Complaint against the French govt to annul the biometric passport decree
(Dieser Artikel ist auch in deutscher Sprache verfügbar)
Two French associations, EDRi-member Imaginons un réseau internet solidaire
(IRIS) and Ligue des droits de l’Homme (LDH), have filed a complaint
against the French government before the highest administrative Court. They
ask the French Conseil d’État to annul the decree issued on 30 April 2008 by
the French government on biometric passports.
The associations consider the decree had been issued under an irregular
procedure by publishing the Opinion in the Official Journal 6 days after
decree had been published, instead of presenting them at the same time, as
required by law.
The provisions of the decree stipulate the collection of eight fingerprints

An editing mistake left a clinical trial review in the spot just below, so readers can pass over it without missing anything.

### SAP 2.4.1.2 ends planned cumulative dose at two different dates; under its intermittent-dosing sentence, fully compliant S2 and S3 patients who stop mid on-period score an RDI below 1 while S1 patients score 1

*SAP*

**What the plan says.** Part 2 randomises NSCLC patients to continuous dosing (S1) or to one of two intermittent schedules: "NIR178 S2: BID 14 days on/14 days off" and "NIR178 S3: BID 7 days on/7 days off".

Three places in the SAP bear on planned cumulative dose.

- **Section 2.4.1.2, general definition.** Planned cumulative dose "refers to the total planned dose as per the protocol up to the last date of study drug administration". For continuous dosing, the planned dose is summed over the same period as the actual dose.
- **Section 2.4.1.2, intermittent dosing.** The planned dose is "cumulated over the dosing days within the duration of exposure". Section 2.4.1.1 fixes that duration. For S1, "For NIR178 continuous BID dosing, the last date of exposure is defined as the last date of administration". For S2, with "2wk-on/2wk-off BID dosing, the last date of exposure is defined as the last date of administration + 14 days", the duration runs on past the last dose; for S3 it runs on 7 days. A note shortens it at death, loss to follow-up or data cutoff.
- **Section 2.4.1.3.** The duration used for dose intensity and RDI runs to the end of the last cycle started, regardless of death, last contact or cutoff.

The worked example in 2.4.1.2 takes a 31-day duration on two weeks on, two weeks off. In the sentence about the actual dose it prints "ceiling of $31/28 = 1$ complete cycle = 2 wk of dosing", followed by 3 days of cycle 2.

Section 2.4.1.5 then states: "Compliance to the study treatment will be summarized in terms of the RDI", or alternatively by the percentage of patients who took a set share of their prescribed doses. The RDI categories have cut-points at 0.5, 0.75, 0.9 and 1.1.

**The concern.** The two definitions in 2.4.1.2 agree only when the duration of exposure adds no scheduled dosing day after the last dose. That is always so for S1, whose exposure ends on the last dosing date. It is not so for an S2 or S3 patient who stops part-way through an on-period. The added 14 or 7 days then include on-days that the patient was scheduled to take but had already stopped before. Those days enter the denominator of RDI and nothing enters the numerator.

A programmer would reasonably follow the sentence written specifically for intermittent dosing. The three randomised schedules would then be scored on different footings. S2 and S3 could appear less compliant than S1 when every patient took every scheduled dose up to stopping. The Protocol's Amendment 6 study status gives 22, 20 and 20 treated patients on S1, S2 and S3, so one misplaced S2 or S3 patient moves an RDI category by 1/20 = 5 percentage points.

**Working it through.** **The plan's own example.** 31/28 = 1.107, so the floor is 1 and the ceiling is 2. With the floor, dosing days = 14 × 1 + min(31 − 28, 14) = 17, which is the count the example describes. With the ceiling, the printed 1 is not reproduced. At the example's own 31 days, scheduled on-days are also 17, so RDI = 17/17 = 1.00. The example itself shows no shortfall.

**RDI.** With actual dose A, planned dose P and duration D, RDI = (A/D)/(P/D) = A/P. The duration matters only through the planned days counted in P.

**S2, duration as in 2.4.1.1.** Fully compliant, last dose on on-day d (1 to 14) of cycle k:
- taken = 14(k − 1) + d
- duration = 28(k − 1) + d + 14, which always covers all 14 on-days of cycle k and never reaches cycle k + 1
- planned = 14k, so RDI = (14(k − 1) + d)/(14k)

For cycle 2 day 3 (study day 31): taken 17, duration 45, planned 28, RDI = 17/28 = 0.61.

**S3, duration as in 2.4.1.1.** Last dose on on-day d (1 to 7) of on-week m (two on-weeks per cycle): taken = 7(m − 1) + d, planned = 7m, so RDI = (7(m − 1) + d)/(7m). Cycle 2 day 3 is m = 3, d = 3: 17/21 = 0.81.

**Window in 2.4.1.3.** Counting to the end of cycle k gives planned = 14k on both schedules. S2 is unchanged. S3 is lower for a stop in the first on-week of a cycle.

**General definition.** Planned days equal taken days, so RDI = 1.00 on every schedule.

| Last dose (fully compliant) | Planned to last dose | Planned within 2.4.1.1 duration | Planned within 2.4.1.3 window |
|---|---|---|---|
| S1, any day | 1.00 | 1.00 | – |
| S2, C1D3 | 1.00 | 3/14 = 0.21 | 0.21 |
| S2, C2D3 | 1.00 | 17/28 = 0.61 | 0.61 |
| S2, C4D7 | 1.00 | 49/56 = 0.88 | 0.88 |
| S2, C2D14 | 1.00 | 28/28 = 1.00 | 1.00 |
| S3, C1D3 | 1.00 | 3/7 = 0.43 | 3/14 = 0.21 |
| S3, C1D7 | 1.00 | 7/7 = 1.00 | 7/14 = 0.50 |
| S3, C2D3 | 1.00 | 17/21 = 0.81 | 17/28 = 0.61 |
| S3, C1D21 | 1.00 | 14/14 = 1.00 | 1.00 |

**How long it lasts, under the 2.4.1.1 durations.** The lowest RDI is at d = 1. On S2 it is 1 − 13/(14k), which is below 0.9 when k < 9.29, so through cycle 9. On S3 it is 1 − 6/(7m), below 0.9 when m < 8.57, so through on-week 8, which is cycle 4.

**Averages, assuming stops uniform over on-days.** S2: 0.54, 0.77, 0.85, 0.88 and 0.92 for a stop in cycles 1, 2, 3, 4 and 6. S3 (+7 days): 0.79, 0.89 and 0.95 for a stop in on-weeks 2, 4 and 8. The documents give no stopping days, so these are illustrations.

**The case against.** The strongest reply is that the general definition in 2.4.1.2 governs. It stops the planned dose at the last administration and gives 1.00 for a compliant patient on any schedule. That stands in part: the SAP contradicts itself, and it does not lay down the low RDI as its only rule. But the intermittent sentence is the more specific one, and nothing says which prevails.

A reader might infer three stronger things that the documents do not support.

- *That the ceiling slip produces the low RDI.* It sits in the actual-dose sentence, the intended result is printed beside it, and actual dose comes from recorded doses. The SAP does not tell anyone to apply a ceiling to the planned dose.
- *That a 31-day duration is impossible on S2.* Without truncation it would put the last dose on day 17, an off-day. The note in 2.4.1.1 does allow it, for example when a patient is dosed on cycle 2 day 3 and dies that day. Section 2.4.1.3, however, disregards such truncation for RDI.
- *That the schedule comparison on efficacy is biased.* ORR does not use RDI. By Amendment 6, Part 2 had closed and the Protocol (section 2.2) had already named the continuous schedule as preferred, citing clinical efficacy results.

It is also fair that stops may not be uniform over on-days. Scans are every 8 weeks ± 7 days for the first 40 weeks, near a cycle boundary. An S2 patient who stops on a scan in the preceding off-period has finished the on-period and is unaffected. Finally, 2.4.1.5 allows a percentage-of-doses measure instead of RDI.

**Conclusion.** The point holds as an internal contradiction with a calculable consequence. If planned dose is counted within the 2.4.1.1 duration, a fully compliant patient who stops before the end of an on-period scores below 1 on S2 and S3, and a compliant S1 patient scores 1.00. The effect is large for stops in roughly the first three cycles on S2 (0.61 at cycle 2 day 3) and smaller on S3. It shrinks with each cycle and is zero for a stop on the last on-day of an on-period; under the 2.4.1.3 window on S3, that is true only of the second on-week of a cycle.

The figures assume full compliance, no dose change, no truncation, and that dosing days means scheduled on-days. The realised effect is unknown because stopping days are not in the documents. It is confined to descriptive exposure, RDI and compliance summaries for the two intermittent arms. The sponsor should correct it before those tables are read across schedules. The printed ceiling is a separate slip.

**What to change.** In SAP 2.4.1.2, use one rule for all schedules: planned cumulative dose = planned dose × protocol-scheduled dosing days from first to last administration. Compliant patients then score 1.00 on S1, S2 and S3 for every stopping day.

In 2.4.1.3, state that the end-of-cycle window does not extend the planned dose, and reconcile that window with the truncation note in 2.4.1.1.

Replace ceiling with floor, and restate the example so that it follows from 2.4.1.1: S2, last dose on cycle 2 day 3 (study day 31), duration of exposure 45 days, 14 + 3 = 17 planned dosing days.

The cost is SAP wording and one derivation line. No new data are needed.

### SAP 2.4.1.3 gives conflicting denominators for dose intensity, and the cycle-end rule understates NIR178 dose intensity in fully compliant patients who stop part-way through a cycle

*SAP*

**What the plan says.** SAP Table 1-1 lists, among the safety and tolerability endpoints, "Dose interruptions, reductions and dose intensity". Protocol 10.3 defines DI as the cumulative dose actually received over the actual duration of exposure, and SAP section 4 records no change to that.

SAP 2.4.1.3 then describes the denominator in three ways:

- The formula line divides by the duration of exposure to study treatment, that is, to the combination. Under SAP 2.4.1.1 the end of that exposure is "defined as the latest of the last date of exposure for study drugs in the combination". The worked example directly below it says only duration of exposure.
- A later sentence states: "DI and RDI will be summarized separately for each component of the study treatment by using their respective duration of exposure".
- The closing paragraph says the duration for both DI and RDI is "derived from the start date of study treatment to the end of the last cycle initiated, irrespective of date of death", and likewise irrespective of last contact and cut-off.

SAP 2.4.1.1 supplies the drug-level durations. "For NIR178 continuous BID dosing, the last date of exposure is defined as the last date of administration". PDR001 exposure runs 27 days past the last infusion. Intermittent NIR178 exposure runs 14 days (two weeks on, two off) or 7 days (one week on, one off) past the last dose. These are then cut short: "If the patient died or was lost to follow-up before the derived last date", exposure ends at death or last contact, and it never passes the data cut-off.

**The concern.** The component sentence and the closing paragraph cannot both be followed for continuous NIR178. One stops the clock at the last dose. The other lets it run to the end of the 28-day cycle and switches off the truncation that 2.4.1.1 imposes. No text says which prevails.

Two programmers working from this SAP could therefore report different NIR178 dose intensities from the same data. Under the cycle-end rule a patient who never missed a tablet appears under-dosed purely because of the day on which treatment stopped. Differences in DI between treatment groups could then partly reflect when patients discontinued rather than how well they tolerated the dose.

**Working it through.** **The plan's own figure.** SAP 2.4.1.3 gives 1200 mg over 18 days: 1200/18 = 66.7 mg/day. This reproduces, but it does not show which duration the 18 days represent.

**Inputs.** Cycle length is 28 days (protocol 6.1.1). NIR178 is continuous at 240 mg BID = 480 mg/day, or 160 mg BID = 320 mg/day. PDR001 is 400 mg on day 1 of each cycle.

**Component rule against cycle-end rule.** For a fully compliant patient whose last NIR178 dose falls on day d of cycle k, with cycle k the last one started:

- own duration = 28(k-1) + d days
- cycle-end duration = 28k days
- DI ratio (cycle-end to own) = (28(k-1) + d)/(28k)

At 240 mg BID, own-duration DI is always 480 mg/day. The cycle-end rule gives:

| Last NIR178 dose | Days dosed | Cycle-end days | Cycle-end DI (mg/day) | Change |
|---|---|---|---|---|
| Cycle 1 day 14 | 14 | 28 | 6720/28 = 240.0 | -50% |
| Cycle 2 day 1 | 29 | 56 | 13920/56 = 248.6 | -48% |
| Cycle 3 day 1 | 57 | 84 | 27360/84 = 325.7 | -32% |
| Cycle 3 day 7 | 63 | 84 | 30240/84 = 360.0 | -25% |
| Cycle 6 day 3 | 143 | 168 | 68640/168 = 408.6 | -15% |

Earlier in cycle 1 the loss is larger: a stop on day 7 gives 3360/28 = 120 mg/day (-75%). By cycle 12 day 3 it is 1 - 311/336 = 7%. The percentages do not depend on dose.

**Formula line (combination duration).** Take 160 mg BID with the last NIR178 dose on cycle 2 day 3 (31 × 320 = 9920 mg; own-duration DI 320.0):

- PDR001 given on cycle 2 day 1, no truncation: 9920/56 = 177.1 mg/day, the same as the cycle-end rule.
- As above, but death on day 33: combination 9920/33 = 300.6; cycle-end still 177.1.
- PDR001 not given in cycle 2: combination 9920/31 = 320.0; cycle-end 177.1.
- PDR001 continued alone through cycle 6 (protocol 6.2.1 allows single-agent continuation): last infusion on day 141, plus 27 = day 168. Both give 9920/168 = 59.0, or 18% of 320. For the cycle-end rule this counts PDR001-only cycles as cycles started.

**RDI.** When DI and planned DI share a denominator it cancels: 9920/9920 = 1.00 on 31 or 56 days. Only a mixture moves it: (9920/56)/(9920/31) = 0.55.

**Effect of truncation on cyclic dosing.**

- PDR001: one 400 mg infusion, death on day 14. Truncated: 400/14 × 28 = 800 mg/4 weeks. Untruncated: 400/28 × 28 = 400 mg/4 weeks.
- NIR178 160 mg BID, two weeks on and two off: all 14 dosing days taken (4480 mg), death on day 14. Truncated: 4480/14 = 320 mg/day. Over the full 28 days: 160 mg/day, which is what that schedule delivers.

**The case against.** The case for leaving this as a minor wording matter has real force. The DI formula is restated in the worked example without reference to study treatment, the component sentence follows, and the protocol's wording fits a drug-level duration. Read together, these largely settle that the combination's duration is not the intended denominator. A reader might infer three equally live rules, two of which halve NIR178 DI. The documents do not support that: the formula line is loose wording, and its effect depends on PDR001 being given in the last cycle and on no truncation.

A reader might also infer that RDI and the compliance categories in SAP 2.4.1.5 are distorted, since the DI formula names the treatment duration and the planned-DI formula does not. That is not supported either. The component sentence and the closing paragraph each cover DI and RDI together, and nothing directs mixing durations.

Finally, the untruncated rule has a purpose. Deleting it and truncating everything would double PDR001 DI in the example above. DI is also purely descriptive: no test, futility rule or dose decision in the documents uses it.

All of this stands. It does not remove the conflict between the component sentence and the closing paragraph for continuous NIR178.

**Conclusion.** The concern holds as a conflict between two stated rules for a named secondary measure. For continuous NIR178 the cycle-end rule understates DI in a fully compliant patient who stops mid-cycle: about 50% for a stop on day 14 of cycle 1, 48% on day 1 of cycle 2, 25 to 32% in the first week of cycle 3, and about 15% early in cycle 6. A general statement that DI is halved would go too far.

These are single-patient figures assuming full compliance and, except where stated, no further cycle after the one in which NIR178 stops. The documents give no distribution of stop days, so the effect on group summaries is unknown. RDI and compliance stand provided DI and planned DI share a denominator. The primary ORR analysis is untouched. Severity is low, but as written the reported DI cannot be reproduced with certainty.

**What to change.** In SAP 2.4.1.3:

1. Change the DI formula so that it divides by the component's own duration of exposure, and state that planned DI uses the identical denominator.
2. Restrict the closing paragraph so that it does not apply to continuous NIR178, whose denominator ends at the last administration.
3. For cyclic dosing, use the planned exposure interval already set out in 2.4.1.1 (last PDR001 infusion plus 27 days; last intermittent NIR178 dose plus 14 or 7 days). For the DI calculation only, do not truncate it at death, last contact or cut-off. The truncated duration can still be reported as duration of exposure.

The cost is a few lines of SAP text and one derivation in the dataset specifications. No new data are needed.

for passport applicants starting with 6 years old children and the creation
of a central biometric database for retaining and processing the collected
IRIS and LDH argue that the nature, the quantity and the retaining period of
these data in a central database are disproportionate with regards to the
decree’s objectives, which remain the same as in the previous passport
decree of December 2005, where fingerprints were not required. Moreover,
they believe that the decree is violating the national as well as
international legislation regarding the protection of the personal data. It
also violates international legislation related to children.
The two associations link the requirements of this decree to the provisions
of the draft law on biometric ID cards currently being prepared. They state
that, if the decree is not annulled, the government would, under the pretext
of more easily issuing identity cards and passports, influence the debate in
the French Parliament on the biometric identity card project.
Biometric passport : IRIS and LDH ask the State Council to annul the decree
(only in French, 4.07.2008)
Common Press Release – IRIS and LDH (only in French, 4.07.2008)
Text of the legal complaint (only in French 4.07.2008)
EDRIgram: The French Government goes against CNIL in biometric passports